Antelope Jackrabbits meet up in the Moonlight

photo by Robert Shantz

photo by Robert Shantz

Midwinter and post rain, there is lots of activity in the yard. Mockingbirds and thrashers work through the jojobas; I don’t see anything they could be eating. Hummingbirds zoom from the front to the back of the house, imbibing in chuparosa and desert honeysuckle nectar. I watch a male Verdin rattle his wings impressively while calling to a nearby female. She’s completely dazzled and the two fly away together.
Hiking at the foot of South Mountain early in the morning, I see two antelope jackrabbits zigzag across the trail up ahead. White patches of fur flash on their flanks, and their tall ears wave like bulky antennae. Antelope jacks are large, weighing up to 10 pounds and standing two feet tall. If you’re thinking that’s a real big bunny, remember this is a hare, rather than a rabbit. The young are born fully furred, with eyes open, and can run with their parents soon after birth.
The antelope jackrabbit is uniquely adapted to our hot desert climate, thriving in arid conditions. The hare is active from dusk until daylight, and spends the scorching summer days resting in shady hideaways. His enormous ears not only provide warning of approaching predators but also reduce and regulate body heat. Antelope jacks don’t require a fresh water source, making do instead with the moisture found in their veggie diet. The green flush of winter annuals that’s sprouted since November’s rainfall makes for some nice nibbling right now.
The jackrabbit is built for speed and can run 35 mph for up to ½ mile. Large eyes placed near the top of the head allow the animal to see in every direction at once as he continuously scans for danger. Rising up on his hind legs for a look around; the hare freezes when he spots a predator. His dun colored coat blends well with the desert surroundings and if he’s lucky he’ll be overlooked. If the hunter spies him, the jack bounds away with fifteen foot leaps that can propel him over shrubs and boulders.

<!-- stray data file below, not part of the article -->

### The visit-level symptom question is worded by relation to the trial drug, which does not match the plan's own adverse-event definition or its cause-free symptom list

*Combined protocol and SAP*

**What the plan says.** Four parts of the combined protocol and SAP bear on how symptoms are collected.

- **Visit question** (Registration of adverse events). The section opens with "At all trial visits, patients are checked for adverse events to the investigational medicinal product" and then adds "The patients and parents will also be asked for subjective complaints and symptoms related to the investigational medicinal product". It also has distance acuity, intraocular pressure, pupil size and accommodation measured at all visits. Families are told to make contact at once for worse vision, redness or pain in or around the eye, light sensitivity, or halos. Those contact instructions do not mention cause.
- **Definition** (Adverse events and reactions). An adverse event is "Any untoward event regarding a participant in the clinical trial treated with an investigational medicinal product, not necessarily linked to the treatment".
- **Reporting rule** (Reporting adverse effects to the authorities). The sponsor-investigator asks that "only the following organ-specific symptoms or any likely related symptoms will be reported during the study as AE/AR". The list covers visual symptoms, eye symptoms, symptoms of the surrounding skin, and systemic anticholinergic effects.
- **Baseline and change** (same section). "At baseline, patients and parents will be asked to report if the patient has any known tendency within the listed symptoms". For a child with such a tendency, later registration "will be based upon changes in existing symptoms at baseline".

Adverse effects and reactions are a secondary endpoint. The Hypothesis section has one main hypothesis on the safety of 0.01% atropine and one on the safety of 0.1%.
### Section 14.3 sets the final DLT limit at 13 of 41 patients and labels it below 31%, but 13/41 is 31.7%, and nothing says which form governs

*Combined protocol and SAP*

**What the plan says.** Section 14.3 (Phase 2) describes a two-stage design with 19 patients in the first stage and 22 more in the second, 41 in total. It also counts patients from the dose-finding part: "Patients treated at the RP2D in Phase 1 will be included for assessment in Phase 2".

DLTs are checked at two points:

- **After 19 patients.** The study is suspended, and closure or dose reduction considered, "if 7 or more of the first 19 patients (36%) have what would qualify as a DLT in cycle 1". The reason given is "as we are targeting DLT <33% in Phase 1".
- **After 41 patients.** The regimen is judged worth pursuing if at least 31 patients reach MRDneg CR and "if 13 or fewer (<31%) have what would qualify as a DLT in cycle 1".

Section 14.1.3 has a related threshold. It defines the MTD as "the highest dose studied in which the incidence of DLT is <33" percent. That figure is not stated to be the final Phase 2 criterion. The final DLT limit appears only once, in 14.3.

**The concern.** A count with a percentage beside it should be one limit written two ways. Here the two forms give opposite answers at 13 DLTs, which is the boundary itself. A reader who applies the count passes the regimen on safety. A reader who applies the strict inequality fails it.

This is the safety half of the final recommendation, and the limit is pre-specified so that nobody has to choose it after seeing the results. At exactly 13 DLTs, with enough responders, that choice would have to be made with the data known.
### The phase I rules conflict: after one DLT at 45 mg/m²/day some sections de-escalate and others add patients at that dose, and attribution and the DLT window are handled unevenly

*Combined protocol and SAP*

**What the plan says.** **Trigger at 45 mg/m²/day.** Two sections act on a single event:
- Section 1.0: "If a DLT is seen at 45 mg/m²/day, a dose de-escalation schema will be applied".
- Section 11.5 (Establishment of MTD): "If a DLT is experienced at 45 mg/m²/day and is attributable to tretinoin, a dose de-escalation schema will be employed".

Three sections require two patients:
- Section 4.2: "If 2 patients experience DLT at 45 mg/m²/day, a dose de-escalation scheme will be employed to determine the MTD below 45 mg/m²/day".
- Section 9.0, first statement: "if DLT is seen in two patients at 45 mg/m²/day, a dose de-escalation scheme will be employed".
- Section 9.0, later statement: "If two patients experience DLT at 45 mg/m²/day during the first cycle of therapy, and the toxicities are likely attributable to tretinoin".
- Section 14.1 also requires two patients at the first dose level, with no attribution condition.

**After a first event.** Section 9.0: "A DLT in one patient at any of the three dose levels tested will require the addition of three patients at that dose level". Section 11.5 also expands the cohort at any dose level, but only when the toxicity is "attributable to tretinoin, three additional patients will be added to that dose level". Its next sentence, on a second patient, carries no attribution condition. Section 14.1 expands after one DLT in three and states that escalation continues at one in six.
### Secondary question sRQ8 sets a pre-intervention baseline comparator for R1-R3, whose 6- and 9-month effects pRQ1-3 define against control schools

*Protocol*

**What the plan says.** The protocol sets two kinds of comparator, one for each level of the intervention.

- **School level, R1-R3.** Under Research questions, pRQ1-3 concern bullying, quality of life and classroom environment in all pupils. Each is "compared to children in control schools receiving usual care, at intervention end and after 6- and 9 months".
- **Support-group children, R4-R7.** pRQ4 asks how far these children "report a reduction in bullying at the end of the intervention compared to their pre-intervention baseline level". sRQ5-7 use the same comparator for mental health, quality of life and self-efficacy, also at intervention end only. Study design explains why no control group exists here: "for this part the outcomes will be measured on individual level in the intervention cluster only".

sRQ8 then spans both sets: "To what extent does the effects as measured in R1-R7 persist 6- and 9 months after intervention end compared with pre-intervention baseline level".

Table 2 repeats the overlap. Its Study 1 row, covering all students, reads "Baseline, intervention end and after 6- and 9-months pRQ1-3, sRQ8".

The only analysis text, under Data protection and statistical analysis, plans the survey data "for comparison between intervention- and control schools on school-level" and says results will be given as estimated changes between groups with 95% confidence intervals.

Despite constant danger from predators such as owls, coyotes, bobcats, rattlesnakes, and human hunters, jackrabbits meet up on moonlit nights, finding safety in numbers as they graze together. Courtship between a jack and jill is an action packed affair, as the two chase and leap over each other. A mated pair will produce one or two babies weighing only a ½ pound at birth. The youngsters stay on with their mothers for several months. The Sonoran desert is also home to the black tailed jackrabbit, but the jackalope is a fictional character.


2 responses to “Antelope Jackrabbits meet up in the Moonlight

  1. Good thing the jackrabbit is built for speed- that makes up for the lack of beauty!

  2. What a coolly adapted animal….when they jump it looks like they are catching air to shame any NBA player.

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